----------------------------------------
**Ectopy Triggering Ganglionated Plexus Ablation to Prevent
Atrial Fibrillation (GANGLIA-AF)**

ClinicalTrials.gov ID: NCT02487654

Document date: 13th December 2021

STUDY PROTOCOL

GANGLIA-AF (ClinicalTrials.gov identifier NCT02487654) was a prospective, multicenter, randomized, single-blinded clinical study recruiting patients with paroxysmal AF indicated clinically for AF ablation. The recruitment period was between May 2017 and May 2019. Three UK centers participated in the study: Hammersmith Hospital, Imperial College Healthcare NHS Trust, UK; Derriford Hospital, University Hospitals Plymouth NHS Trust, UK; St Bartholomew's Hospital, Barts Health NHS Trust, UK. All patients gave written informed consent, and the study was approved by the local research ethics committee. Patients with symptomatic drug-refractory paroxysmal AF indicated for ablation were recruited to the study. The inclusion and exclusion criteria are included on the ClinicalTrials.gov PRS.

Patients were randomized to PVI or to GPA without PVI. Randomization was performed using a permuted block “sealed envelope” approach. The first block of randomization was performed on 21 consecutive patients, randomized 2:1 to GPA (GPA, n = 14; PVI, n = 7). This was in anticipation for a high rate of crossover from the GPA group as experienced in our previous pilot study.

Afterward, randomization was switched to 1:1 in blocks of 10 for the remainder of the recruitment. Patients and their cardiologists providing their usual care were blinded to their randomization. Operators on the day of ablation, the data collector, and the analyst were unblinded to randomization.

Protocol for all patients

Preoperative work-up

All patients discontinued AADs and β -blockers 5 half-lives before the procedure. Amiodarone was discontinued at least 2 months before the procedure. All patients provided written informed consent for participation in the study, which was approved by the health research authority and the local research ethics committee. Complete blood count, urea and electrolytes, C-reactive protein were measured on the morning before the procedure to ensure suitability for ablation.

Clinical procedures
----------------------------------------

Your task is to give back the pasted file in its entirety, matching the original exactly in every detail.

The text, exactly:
**Ectopy Triggering Ganglionated Plexus Ablation to Prevent
Atrial Fibrillation (GANGLIA-AF)**

ClinicalTrials.gov ID: NCT02487654

Document date: 13th December 2021

STUDY PROTOCOL

GANGLIA-AF (ClinicalTrials.gov identifier NCT02487654) was a prospective, multicenter, randomized, single-blinded clinical study recruiting patients with paroxysmal AF indicated clinically for AF ablation. The recruitment period was between May 2017 and May 2019. Three UK centers participated in the study: Hammersmith Hospital, Imperial College Healthcare NHS Trust, UK; Derriford Hospital, University Hospitals Plymouth NHS Trust, UK; St Bartholomew's Hospital, Barts Health NHS Trust, UK. All patients gave written informed consent, and the study was approved by the local research ethics committee. Patients with symptomatic drug-refractory paroxysmal AF indicated for ablation were recruited to the study. The inclusion and exclusion criteria are included on the ClinicalTrials.gov PRS.

Patients were randomized to PVI or to GPA without PVI. Randomization was performed using a permuted block “sealed envelope” approach. The first block of randomization was performed on 21 consecutive patients, randomized 2:1 to GPA (GPA, n = 14; PVI, n = 7). This was in anticipation for a high rate of crossover from the GPA group as experienced in our previous pilot study.

Afterward, randomization was switched to 1:1 in blocks of 10 for the remainder of the recruitment. Patients and their cardiologists providing their usual care were blinded to their randomization. Operators on the day of ablation, the data collector, and the analyst were unblinded to randomization.

Protocol for all patients

Preoperative work-up

All patients discontinued AADs and β -blockers 5 half-lives before the procedure. Amiodarone was discontinued at least 2 months before the procedure. All patients provided written informed consent for participation in the study, which was approved by the health research authority and the local research ethics committee. Complete blood count, urea and electrolytes, C-reactive protein were measured on the morning before the procedure to ensure suitability for ablation.

Clinical procedures